They are called signing rooms. They are workspaces at airports where pilots and flight attendants meet before starting their work day. Curiously, these groups do not usually refer to their task as “going to work” but rather define it as “going to fly”. In signatures, the flights are prepared, both in the technical aspect and in that of service on board and security. Then, these professionals transfer to the plane of their flight with a vehicle on the runway or by walking through the terminal.
If we look at a random entire crew during such trips, one can quickly draw a conclusion by distinguishing between their uniforms: TCP or cabin crew, a historically female profession, is now fairly gender-balanced. However, piloting remains a clearly masculine job position: in Europe, according to the Eurocockpit association, only 5% of women are commercial pilots on average. According to data from the airlines in Spain, the data is corroborated: of the Binter Canary Islands pilot staff, 4% are aviators. In Vueling this figure is 4.5%, in Iberia women are 6% of its pilots and the one that proportionally has more is Air Nostrum, with 7.5%.
“I wanted to be an aviator the first time I went to the United States as a child. I saw a female pilot talking on the phone in a booth at JFK. That uniform on her was a reference that I will not forget and I wish she knew that I became an aviator for her,” says Lourdes, who flies regional CRJ jets, mainly between the Balearic Islands, the peninsula and the Canary Islands. Lourdes believes that today there is no lack of references, but that it is a vocational issue. “It is not a matter of education, but of interest in this field. A few decades ago, perhaps it was seen as strange for a woman to work on something markedly masculine. Now I think it no longer makes sense to talk about it, ”she concludes.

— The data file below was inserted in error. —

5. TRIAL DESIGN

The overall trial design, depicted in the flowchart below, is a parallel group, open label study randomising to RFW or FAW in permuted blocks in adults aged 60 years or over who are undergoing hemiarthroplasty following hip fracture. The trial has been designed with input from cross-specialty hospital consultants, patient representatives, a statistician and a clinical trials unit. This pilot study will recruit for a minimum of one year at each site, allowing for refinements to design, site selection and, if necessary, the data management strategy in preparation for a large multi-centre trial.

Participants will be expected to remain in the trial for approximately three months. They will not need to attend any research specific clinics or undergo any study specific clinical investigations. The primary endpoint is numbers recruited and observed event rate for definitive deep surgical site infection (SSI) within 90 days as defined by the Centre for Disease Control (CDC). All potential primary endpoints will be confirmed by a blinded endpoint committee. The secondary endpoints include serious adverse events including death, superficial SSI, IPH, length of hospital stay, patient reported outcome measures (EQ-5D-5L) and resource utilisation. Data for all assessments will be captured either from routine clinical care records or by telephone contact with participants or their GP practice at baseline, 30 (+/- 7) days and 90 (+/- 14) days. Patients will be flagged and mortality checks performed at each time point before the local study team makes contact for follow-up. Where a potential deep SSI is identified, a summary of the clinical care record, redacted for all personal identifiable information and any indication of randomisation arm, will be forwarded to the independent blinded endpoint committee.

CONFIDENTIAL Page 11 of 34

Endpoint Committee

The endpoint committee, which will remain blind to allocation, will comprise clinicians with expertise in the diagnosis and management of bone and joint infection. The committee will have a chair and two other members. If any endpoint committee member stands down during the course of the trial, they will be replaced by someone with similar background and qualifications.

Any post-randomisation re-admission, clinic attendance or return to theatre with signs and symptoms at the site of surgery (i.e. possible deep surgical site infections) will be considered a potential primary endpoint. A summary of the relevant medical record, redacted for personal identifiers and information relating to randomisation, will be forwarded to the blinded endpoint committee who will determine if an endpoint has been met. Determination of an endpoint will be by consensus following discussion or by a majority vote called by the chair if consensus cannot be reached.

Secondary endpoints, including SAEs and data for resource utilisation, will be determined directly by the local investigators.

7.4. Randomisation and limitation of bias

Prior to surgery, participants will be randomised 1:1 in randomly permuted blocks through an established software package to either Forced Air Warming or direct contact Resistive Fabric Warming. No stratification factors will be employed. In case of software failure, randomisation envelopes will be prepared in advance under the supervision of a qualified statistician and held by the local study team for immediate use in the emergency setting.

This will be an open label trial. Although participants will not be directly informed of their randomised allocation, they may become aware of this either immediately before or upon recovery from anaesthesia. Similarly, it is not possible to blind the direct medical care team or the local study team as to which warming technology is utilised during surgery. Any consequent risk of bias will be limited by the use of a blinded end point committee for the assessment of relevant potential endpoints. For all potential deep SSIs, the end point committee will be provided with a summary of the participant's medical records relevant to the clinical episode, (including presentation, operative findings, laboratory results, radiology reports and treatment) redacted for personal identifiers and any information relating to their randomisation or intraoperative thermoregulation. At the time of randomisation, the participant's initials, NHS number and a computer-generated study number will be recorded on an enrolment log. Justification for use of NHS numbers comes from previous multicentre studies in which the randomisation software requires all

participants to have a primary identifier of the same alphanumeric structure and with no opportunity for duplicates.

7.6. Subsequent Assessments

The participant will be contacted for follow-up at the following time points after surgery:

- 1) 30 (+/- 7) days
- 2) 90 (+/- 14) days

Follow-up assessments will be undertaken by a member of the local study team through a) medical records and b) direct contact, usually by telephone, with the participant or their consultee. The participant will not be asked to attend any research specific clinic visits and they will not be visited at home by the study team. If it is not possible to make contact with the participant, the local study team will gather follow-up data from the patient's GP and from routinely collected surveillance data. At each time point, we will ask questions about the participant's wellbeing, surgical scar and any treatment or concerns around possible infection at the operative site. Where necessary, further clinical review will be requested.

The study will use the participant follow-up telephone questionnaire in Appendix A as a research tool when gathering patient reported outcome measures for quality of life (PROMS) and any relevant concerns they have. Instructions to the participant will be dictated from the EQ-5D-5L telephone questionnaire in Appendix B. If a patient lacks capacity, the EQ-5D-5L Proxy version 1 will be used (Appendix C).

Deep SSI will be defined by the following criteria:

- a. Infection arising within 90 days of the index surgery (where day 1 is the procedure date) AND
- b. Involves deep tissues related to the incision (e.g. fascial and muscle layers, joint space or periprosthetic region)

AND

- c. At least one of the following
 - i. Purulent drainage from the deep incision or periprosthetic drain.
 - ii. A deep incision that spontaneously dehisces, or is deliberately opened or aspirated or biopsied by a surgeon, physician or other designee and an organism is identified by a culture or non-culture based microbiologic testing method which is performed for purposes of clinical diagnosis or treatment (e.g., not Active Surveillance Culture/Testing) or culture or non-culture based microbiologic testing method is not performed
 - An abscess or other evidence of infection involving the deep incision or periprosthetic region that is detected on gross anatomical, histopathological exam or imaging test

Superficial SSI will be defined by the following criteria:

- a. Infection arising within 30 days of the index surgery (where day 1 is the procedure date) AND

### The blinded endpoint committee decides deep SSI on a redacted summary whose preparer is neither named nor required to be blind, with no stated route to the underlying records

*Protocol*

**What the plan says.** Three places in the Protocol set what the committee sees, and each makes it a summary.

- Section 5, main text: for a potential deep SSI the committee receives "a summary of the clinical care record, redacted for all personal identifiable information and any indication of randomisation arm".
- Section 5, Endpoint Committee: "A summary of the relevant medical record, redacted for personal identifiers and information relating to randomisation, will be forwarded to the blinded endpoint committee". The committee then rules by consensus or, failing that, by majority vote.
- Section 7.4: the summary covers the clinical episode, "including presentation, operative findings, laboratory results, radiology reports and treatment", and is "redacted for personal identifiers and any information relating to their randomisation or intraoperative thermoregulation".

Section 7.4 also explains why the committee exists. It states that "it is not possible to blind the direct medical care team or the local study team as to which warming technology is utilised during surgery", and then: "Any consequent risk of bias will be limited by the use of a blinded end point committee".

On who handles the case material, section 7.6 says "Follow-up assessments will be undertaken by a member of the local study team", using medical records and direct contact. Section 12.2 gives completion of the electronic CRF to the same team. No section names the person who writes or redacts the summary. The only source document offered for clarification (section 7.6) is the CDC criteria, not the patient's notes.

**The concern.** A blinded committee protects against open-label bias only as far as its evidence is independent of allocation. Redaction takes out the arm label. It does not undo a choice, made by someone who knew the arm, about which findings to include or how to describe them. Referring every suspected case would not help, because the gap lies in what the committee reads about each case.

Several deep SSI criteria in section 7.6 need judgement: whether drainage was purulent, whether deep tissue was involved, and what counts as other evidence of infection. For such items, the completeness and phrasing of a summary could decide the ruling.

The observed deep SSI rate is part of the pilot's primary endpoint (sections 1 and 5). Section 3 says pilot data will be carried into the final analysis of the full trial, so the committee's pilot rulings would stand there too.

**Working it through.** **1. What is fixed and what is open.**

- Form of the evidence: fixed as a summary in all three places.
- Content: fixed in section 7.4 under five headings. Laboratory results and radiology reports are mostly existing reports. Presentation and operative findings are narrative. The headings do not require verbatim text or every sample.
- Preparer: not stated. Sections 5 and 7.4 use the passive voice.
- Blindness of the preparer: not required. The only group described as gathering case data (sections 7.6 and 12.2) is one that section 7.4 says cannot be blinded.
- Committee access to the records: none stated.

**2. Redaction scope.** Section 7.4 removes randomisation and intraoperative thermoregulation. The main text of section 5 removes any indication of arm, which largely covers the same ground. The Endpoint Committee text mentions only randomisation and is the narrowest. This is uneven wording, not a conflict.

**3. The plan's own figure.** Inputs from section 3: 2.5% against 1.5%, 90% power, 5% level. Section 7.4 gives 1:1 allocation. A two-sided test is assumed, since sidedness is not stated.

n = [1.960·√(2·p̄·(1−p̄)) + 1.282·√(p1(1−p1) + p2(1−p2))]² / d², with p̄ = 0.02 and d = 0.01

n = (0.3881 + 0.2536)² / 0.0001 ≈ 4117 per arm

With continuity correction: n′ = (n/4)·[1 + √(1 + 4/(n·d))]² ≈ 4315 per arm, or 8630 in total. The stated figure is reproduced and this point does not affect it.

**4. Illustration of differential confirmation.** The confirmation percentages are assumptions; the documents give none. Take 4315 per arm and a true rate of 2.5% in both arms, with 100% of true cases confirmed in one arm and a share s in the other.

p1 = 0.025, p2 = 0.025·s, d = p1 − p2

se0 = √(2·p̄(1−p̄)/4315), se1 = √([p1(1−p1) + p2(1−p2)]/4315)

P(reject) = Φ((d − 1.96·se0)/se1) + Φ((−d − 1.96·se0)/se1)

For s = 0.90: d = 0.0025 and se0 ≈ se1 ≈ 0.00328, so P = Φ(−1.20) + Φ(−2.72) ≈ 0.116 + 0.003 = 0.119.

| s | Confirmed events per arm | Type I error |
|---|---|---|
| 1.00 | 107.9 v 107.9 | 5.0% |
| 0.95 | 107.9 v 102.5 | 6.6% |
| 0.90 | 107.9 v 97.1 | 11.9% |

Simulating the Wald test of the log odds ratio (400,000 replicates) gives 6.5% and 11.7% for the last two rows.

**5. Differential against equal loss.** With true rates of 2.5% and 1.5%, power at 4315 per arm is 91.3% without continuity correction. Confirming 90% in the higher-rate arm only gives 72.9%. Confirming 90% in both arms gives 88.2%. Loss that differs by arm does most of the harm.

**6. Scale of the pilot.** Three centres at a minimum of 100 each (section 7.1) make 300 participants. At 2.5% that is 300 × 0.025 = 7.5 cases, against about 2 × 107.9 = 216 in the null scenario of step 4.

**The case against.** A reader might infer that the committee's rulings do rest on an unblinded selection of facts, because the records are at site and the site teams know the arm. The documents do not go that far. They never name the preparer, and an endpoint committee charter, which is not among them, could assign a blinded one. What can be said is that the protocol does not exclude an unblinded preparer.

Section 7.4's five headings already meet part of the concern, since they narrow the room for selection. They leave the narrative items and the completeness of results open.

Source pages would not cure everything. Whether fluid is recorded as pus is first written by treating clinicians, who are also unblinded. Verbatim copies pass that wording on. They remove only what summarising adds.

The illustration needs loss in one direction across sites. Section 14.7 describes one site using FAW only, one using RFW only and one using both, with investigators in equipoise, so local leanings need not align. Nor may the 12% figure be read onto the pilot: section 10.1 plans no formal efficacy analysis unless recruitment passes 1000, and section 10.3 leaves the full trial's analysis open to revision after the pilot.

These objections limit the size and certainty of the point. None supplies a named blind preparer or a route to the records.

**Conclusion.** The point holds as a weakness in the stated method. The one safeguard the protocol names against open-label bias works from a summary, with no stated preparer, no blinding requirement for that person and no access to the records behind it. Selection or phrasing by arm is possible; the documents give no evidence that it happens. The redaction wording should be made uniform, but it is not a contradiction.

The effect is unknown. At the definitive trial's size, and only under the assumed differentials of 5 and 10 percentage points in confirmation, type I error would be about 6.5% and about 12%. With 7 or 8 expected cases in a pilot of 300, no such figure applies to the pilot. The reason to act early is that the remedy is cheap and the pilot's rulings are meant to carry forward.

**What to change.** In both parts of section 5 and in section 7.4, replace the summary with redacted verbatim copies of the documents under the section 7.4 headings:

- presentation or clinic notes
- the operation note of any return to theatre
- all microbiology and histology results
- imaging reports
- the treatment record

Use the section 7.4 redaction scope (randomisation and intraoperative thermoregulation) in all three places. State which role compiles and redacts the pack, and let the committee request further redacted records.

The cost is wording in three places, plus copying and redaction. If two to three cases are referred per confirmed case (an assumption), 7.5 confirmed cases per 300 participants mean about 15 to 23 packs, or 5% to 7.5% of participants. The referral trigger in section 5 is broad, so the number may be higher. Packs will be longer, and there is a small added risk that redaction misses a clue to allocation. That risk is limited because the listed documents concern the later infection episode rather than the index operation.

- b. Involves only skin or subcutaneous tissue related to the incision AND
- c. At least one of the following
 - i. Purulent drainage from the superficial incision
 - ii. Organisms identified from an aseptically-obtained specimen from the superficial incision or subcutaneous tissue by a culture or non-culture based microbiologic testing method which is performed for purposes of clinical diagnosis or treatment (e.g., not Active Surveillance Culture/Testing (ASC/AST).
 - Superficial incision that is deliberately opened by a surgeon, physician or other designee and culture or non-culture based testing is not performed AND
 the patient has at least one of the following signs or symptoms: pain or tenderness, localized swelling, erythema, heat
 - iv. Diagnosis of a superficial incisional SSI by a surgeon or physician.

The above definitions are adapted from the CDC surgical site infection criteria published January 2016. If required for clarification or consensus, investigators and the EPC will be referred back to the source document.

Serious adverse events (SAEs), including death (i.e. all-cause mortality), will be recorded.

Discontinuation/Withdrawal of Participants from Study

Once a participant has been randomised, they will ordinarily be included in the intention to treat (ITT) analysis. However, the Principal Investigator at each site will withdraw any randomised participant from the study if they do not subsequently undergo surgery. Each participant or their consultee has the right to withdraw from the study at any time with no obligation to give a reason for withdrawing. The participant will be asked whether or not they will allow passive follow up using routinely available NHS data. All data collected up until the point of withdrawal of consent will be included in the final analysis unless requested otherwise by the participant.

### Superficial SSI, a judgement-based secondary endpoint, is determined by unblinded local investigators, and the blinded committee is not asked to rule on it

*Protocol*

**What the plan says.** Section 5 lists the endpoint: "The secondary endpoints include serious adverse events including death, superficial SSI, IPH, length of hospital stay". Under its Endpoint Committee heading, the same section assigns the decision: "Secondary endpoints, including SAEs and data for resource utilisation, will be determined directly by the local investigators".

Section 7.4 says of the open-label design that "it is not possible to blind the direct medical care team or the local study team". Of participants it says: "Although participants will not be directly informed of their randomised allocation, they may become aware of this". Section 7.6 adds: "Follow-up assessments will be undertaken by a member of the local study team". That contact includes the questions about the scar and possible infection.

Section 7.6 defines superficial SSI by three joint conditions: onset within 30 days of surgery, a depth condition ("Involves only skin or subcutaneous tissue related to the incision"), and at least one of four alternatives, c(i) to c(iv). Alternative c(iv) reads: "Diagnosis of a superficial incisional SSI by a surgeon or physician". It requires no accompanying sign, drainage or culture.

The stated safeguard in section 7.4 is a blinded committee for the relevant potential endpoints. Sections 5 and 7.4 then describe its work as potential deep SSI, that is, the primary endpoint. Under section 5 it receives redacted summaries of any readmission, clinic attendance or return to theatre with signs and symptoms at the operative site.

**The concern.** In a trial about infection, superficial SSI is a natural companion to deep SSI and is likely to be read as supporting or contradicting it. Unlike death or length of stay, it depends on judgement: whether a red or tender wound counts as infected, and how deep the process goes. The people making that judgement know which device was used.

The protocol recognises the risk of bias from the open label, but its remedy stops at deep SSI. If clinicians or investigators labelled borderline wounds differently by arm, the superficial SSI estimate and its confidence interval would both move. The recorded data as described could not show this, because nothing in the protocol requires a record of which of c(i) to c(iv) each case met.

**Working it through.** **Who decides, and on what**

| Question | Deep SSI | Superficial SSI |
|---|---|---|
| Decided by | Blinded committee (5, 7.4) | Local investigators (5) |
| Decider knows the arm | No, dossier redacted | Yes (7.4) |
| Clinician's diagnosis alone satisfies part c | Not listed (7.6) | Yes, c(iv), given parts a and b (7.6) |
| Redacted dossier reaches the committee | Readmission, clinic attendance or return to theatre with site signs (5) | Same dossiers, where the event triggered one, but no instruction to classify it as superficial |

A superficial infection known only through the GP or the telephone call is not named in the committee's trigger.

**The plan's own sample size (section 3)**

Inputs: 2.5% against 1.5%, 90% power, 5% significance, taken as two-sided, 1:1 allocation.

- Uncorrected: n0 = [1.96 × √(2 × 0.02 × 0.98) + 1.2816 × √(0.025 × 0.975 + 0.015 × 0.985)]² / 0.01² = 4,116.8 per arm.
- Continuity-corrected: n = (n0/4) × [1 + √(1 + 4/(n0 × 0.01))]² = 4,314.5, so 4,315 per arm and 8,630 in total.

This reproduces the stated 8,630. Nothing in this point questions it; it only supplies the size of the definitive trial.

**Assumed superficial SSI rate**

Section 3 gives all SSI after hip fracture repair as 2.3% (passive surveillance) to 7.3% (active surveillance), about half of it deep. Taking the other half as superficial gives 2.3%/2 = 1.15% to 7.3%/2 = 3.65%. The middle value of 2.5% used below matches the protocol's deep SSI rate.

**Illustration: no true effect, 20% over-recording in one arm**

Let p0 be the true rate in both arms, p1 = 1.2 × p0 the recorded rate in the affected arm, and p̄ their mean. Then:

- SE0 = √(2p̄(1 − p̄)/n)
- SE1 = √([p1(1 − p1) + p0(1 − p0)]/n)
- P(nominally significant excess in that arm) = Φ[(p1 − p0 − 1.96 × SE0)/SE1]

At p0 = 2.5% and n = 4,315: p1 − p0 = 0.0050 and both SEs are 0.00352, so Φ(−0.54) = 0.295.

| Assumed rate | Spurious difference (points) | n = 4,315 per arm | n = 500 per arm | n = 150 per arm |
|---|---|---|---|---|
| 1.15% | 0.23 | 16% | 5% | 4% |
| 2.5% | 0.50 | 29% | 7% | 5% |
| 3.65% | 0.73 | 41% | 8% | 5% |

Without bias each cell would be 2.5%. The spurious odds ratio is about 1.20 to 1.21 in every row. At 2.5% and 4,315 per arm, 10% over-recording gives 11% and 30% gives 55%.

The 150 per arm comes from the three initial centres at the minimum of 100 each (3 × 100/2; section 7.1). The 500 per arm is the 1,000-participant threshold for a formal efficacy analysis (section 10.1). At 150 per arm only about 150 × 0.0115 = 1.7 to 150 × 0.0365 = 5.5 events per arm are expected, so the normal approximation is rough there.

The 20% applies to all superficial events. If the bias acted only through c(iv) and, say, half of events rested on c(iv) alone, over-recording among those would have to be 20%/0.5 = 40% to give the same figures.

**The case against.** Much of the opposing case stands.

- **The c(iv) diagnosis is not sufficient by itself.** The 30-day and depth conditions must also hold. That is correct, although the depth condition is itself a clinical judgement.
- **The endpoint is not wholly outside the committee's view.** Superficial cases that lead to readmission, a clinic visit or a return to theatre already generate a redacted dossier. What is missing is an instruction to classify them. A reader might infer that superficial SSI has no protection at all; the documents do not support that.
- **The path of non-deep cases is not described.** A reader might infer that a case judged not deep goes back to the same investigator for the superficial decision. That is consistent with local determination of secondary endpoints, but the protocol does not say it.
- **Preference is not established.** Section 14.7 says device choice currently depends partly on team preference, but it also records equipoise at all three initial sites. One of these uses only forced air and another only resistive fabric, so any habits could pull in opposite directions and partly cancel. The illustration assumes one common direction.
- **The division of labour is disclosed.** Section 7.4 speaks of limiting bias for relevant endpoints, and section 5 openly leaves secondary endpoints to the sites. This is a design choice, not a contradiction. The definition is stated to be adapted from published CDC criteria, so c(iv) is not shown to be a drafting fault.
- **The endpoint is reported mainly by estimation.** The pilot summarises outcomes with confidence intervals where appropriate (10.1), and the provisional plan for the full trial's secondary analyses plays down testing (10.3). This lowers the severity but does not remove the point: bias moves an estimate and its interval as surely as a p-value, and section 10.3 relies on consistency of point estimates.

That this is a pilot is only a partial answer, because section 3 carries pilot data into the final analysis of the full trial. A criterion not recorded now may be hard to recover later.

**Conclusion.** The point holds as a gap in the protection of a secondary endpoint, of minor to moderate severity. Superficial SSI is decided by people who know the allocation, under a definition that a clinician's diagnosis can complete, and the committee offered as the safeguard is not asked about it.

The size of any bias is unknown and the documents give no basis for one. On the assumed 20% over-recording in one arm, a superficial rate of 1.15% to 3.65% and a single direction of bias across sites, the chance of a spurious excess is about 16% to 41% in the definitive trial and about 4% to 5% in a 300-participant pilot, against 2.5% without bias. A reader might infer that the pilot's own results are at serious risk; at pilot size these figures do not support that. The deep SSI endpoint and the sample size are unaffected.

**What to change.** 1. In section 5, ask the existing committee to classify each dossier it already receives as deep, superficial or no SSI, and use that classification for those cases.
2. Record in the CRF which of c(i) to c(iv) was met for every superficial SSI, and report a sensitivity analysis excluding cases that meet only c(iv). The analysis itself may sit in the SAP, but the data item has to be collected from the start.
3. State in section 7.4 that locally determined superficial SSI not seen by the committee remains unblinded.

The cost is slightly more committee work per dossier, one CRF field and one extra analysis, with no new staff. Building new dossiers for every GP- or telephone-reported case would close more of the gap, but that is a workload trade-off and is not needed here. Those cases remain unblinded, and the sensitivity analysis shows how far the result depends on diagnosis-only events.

In the same line is Savina. This aviator flies long-range airlines and crosses the Atlantic several times a month piloting an Airbus A330. “I would say that women pilots, both in my case and those I know, we like the fact of flying and in general perhaps we do not have as much passion for the technique itself, as I see it happen to them” she indicates. “I think it's the kind of life that allows you to be a pilot. We like the flight, the trip and I would say that even the romanticism that accompanies flying a plane beyond the mechanical. It is another way of understanding this profession”.
Both Savina and Lourdes agree that women are increasingly valued and accepted within the sector. They don't feel like strangers in this world, nor do they notice that they attract attention, either in the cockpit or at airports. They consider the stereotypes to be overcome, although the Airbus pilot reflects: "I think that being a homosexual man and a pilot is less normalized today than being a woman and a pilot," she says.
There is a sector of professional piloting that has nothing to do with that of the airlines, where fixed schedules and agreements order professional and personal life. Aerial work is a very different world, as Silvia, an experienced aviator specializing in large helicopters for firefighting, tells us.
“In Spain we are about 40 professional helicopter pilots and we basically dedicate ourselves to emergency tasks such as fires, medical transport or rescue. It is very, very vocational, although it is hard, ”he clarifies. “We like doing it, but not the working conditions: we have a minimum of 20 days away from home, sometimes more, and almost always at distant bases. There is no flexibility and the treatment of our group is becoming very dehumanized. These conditions do not make this profession attractive”, denounces this pilot, who sees family reconciliation as very complicated for both them and for them, although even more so in the case of women due to maternity.
“It is a very serious issue: 12-hour shifts with many days in a row, a lot of uncertainty… either the operators get their act together and improve our living conditions, or there will be a lack of pilots, whether they are women or men,” he points out.
In the learning part we found an exception in these percentages. We see it at EAS Barcelona, a benchmark in the training of new aviators, currently handling above-average figures. Between the three annual promotions and different modular courses, the school usually has 80 future pilots a year, although only one of its flight instructor staff is a woman "Among the different courses, this 2023 we have 30 women in our classrooms in Spain and Maldives, in addition to flying in our 16 aircraft from the Sabadell airport”, says Jorge, head of teaching at EAS.